CUTHBERT, Ga. — Lena Baker claimed that she was being held against her will by a drunken white man and acted in self-defense when she wrested his gun away and shot him.
For a black maid in the segregated South in 1944, her story was a tough sell to a jury of 12 white men. And rumors that she was romantically involved with victim E. B. Knight did not help. Her murder trial lasted just a day, without one witness called by her court-appointed lawyer.
She was convicted and sentenced to death.
Now relatives of the only woman executed in Georgia's electric chair are returning to Cuthbert to honor Baker and try to clear her name with the state Board of Pardons and Parole.
"The family doesn't need to go down in history with a bad name," said Roosevelt Curry, 59, the grandson of Baker's brother.
Since 1943, the board has granted only two pardons for people who have proved their innocence. One was also granted posthumously for Leo Frank, who was lynched in 1915 while appealing a murder conviction.
Board spokeswoman Heather Hedrick said last week that the agency has yet to receive a pardon application from Baker's family. Requests usually are filed by living people convicted of less serious crimeswho want to restore such rights as voting and owning a gun.
"I can understand why that would be important for her family to get a pardon for her," Hedrick said. "But the point is to restore political and civil rights and, in this case, I don't know if that would be appropriate."
Prosecution witnesses at her trial said that Knight and Baker went on trips together and that he often went to her house and demanded that she go with him.
After she was sentenced, her attorney filed an appeal, but it was dropped after he withdrew from the case. She was executed in March 1945.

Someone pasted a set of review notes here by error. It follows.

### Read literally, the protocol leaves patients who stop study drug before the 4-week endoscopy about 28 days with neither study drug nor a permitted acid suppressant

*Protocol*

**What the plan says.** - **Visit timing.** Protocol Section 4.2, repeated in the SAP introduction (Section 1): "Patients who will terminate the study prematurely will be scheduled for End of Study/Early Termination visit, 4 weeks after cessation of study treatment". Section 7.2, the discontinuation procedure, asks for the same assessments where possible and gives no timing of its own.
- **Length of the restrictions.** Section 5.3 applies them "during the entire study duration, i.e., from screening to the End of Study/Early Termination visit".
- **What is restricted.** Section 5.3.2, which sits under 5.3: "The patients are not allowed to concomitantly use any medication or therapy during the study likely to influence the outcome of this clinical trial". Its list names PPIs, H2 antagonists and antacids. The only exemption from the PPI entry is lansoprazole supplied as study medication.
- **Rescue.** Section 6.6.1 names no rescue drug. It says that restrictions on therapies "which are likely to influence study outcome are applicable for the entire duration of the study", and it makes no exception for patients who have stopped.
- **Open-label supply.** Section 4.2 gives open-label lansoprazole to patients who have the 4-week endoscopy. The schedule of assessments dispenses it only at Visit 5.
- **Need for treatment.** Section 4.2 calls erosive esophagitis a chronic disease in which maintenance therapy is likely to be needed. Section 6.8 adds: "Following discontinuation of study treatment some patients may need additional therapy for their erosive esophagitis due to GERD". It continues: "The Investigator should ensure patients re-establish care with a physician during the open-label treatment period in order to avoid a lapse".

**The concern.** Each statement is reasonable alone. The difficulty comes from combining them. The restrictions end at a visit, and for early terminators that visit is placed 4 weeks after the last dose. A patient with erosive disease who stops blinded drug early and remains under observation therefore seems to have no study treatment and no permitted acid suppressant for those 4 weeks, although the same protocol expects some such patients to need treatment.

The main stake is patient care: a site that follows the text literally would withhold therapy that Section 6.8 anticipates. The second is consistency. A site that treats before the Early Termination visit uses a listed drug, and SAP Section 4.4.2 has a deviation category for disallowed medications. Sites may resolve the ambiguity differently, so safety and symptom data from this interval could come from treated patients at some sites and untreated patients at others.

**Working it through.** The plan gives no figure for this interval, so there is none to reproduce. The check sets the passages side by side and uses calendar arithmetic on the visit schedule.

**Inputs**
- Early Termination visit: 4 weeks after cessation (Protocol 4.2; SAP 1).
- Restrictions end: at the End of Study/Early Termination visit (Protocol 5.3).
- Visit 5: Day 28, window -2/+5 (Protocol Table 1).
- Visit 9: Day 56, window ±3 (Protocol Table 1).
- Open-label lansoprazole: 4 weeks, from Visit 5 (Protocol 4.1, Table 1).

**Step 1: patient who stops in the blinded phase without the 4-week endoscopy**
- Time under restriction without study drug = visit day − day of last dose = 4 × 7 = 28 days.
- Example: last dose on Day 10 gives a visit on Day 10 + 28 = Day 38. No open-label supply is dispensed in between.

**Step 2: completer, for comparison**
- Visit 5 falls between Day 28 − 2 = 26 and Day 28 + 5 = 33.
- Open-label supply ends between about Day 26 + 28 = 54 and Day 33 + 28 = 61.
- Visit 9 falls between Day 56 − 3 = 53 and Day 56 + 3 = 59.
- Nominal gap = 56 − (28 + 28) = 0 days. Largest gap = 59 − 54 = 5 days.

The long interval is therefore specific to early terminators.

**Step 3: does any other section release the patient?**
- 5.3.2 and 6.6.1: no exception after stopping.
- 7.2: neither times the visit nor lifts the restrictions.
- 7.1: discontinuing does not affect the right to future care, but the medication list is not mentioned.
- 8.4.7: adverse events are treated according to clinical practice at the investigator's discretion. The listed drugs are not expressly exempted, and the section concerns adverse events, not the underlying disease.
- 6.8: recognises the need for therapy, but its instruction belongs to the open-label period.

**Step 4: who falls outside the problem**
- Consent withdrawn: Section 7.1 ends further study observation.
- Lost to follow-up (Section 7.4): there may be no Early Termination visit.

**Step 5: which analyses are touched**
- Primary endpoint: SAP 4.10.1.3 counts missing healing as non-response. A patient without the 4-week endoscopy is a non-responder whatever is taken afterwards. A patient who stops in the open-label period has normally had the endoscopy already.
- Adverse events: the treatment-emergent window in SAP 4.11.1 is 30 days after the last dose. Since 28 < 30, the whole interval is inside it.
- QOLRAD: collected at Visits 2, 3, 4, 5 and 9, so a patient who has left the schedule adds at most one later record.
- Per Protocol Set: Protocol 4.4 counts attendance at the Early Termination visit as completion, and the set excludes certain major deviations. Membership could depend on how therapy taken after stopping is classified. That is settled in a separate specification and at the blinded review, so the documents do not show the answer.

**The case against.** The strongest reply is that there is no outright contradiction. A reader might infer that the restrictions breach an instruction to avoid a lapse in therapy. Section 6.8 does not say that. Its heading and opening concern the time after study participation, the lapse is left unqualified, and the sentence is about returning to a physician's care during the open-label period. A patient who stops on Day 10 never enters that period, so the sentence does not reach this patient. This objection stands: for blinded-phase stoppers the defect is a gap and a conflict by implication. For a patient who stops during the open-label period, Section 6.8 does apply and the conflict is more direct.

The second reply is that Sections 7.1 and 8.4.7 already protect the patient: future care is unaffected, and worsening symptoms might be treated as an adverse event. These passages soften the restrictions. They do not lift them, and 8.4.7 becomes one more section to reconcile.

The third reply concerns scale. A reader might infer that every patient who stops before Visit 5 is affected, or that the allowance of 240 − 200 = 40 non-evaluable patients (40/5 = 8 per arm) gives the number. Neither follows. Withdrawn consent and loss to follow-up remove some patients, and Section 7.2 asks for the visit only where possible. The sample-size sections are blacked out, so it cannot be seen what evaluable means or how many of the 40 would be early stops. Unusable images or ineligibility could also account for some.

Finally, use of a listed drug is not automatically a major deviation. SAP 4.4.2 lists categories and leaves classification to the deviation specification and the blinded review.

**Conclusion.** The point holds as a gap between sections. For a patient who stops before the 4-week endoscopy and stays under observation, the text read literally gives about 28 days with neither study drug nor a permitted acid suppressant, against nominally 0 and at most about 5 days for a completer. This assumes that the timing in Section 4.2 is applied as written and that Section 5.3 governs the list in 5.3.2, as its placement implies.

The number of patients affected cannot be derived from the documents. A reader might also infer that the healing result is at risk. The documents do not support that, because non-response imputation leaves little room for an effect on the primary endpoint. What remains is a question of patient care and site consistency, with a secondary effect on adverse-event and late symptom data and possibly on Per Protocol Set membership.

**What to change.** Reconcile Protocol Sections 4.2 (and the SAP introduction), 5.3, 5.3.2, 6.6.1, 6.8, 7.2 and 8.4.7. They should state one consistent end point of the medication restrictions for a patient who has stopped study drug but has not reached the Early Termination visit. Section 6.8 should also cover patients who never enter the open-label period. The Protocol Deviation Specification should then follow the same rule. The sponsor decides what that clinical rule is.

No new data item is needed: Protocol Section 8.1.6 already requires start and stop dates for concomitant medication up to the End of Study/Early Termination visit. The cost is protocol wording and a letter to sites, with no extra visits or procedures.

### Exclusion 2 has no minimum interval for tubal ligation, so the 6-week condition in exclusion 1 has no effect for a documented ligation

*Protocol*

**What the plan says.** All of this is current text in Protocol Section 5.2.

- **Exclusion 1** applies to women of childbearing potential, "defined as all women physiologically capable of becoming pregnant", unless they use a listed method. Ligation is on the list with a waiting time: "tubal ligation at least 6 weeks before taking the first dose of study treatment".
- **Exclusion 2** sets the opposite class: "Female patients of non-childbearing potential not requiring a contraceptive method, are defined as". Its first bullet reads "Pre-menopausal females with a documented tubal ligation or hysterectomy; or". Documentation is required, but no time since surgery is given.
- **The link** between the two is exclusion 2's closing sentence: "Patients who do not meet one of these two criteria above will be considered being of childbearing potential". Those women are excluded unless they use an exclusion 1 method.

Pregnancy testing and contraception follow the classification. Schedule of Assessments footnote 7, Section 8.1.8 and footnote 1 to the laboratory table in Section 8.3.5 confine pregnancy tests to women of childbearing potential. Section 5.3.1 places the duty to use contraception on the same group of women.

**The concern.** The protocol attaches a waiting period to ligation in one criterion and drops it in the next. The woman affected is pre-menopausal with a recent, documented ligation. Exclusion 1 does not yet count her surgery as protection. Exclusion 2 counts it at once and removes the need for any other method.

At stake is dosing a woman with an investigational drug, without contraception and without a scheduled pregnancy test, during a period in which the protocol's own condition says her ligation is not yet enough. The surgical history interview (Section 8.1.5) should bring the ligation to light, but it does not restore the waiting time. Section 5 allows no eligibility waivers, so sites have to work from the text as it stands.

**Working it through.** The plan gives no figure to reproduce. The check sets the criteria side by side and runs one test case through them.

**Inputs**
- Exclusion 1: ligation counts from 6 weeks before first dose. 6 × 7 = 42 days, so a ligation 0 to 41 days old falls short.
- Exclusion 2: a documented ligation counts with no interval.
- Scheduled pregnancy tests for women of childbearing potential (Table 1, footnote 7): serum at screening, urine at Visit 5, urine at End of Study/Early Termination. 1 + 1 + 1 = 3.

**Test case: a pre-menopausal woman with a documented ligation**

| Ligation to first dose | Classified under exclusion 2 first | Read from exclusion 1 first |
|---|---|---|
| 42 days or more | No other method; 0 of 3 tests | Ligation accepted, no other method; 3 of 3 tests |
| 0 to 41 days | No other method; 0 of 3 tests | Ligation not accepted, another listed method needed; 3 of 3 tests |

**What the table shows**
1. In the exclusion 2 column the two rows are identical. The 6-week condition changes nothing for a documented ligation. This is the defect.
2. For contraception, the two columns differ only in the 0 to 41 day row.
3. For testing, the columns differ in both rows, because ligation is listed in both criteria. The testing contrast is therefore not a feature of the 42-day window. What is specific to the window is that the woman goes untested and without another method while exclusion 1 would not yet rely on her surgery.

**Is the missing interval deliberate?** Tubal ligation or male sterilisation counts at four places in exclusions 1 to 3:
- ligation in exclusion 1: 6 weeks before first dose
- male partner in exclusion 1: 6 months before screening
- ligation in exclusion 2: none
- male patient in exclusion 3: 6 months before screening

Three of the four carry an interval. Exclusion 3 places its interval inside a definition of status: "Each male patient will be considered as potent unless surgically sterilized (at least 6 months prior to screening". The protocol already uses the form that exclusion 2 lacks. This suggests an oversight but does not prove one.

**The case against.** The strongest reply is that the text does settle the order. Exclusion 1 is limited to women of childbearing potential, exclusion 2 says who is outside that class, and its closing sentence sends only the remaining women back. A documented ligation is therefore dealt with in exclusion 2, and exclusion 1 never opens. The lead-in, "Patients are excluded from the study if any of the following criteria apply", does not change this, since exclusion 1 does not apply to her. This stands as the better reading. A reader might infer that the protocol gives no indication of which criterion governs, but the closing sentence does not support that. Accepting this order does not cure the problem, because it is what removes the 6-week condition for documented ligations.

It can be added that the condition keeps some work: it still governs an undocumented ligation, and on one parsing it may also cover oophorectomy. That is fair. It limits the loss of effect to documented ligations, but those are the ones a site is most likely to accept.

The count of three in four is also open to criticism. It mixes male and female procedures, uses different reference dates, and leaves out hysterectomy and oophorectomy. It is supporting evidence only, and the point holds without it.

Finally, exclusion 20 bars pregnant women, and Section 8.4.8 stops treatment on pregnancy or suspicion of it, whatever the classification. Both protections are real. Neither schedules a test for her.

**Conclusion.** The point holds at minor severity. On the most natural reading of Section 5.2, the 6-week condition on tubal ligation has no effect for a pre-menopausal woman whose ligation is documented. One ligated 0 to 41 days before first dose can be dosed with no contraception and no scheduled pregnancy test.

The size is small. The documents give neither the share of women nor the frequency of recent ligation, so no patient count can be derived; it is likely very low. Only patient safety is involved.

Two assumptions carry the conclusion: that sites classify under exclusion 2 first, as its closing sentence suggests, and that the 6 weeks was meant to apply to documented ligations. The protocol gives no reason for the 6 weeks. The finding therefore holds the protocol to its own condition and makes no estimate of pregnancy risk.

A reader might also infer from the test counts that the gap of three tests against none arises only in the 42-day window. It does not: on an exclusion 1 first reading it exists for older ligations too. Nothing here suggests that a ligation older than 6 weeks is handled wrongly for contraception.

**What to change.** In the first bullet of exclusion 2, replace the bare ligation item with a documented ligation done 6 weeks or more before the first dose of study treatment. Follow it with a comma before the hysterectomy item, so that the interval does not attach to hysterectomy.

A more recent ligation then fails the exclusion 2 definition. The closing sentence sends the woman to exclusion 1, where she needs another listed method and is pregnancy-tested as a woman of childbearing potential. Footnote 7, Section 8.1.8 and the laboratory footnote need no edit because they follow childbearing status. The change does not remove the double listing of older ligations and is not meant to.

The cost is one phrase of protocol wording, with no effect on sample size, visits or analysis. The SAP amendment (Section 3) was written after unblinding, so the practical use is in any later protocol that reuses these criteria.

John Cole Vodika, director of the Prison and Jail Project, an inmate advocacy program, said the family has a strong case for getting her exonerated.
"She should never have been tried for murder," he said. "It was an obvious injustice. That's what the system did with African Americans who dared resist white men's authority.
"She was a victim of racism, white man's domination over African American women," he said. "In an effort to cover up what really happened, the county moved to treat it as capital murder. It sure appears they wanted to get rid of her quickly and to limit or eliminate anything happening that would further embarrass the family of the deceased."
She was buried in Cuthbert in a grave that went unmarked for five decades, until the congregation of Mount Vernon Baptist Church raised $250 for a concrete slab and marker.
The family is planning a memorial service May 11, Mother's Day, at Mount Vernon, where Baker sang in the choir. Her grave is behind the church.
They will place an empty casket in the church, symbolizing the funeral "our family and friends were cheated of," Curry said .
A family friend took Baker's three children away from Cuthbert after the shooting. Other relatives moved to Florida, New Jersey and other Georgia towns, he said. "Back then, people were scared," Curry said.
Her last living child, Nelsie, 66, lives in Florida, but Curry refused to be more specific.
"Nobody is to go there and mess with her because she is not well," he said. "She's already been hurt enough. Nelsie doesn't even know where her mother is buried, or where her grandfather or uncle are buried."
Baker, who had a sixth-grade education, proclaimed her innocence to the very end. "What I done, I did in self-defense," she said in her final statement. "I have nothing against anyone.... I am ready to meet my God."